Improving Greenhouse Crop Production Through Systems BiologyA systems biology-based approach to monitoring plant physiology could lead to healthier greenhouse crops with a higher level of quality control, according to recently published research by ChBE adjunct professor Maria Klapa (Head, Metabolic Engineering and Systems Biology Laboratory, FORTH/ICE-HT, Greece) and alumni Bhashkar Dutta and Harin Kanani (both M.S. '04 and Ph.D. '07).
Crops grown in greenhouses, particularly those grown in soil-free hydroponic cultures, are susceptible to changes in the salinity of their water, which may cause stunted growth or other damage as the salt concentration increases. Because water salinity varies by location and over time, it can be difficult to produce crops of consistent size and quality, particularly if a grower maintains facilities throughout the country or around the word.
"Greenhouse owners open the windows when the salinity of the water is high and they sense that the plants are not doing well," Klapa explains. "In automated greenhouses, owners might increase the CO2 concentration in the air inside using a gas feed. In both cases the objective is to promote a higher rate of CO2 fixation, leading to a higher rate of photosynthesis. This promotes the growth of the plants, which counteracts the negative effects of high salinity."
Dutta, Kanani and Klapa translated this empirical knowledge into quantifiable data hydroponic greenhouse owners could use to monitor and maintain the health of their crops with a level of precision not previously available. Klapa believes their findings could be used to identify molecular markers of plant deterioration due to high salinity, which would provide growers with a new way to diagnose and correct problems before visible signs of stress appear and the damage to the plants is irreversible. The markers would be monitored as CO2 is administered, and their behavior would indicate the concentration and duration of treatment required. Fine adjustments based on the analysis of samples taken throughout the growth cycle would allow the plants to steadily mature and maintain their quality even if the salinity of the water they absorb varies.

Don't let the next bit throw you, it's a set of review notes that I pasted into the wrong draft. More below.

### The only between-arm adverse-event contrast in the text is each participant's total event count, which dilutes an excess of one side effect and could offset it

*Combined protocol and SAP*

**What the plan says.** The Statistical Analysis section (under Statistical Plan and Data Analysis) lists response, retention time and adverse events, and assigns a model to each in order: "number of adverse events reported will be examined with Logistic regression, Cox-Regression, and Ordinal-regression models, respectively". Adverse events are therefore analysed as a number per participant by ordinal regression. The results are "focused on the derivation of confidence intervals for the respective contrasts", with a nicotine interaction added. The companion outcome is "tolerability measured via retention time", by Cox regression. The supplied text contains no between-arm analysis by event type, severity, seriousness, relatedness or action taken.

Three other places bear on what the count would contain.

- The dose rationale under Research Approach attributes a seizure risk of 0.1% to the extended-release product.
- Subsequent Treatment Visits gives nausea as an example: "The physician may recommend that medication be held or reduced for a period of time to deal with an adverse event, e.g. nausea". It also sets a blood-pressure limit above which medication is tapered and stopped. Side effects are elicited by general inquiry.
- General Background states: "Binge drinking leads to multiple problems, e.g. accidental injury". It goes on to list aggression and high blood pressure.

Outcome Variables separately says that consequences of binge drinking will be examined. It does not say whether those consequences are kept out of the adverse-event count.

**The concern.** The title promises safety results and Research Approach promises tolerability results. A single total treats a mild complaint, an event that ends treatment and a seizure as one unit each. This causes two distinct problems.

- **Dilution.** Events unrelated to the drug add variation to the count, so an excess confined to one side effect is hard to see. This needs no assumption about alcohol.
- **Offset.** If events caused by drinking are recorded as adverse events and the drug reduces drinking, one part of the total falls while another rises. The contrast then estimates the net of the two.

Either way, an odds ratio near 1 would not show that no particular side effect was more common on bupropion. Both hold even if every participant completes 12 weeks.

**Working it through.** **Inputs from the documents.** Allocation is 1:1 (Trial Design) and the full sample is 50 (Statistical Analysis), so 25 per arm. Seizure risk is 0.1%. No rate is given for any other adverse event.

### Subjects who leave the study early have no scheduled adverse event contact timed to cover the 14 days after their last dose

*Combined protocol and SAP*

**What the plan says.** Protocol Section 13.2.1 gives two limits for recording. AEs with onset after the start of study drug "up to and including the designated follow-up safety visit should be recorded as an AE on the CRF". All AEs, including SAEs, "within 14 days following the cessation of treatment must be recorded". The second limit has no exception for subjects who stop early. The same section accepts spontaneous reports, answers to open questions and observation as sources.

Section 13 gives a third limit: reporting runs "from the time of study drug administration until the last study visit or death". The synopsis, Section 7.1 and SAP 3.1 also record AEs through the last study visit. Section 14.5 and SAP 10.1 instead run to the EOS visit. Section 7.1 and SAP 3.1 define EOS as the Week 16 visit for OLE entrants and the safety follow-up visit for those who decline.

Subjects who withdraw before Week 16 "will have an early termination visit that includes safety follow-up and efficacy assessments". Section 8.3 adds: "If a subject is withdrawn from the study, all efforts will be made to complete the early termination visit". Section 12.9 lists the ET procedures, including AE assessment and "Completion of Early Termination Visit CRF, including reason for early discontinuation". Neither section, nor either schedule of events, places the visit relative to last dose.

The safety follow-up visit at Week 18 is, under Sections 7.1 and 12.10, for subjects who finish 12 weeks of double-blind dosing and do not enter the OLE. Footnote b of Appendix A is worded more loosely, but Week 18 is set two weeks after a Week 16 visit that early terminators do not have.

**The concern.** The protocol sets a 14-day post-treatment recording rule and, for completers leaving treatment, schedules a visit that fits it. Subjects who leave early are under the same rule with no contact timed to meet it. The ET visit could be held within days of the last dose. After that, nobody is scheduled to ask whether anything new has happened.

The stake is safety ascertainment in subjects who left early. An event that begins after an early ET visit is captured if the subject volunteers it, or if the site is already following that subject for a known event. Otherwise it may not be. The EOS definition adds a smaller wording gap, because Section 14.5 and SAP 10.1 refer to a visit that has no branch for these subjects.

The team performed their experiments on hydroponic cell cultures of Arabidopsis thaliana, a plant related to mustard, cabbage and radishes that, while not a crop itself, has been used as a model system in biological studies because of its fully-mapped genome and short life cycle.
In what Klapa describes as a "holistic approach," they simultaneously monitored and quantified the effects of high salinity and elevated CO2 concentration both individually and in combination at two levels of cellular function, transcriptional (associated with gene expression) and metabolic (associated with biochemical reaction network activity), using full-genome DNA microarrays and gas chromatography-mass spectrometry metabolomics, respectively.
Their two-pronged method revealed that if salt-stressed plants are compared to salt-stressed plants receiving elevated levels of CO2 in their growth environment, no significant differences in response could be observed at the transcriptional level. The results at the metabolic level, however, told a completely different story. The team found that while the transcriptional response of Arabidopsis to salinity stress is largely independent of CO2 concentration, elevated CO2 administered over a period of 30 hours helped alleviate the negative effects of salt on growth by providing the plants with additional metabolic resources. As a result, the plants can activate all of the processes needed to respond to high salinity without having to sacrifice their growth. The findings allowed Dutta, Kanani and Klapa to explain, at the molecular level, how and why the CO2 treatment worked.
The novel analysis of the data the group collected was made possible through the use of MiTimeS, a software application for the analysis of time-series transcriptional profiling data (gene expression data collected at different growth stages of the plants) Dutta developed as part of his dissertation research while at the Clark School.
Dutta, Kanani, and Klapa's paper, "Individual vs. combinatorial effect of elevated CO2 conditions and salinity stress on Arabidopsis thaliana liquid cultures: Comparing the early molecular response using time-series transcriptomic and metabolomic analyses," was published in BMC Systems Biology in December 2010. The work was ranked among the top 5% of the journal's published submissions for its originality and significance to the field of systems biology, and was subsequently promoted as a Featured Article on the journal's web site for three months.
For More Information:
"Individual vs. combinatorial effect of elevated CO2 conditions and salinity stress on Arabidopsis thaliana liquid cultures: Comparing the early molecular response using time-series transcriptomic and metabolomic analyses." Harin Kanani, Bhaskar Dutta and Maria I. Klapa. BMC Systems Biology 2010, 4:177. Abstract »
Visit Dr. Klapa's FORTH/ICE-HT homepage »
Published March 14, 2011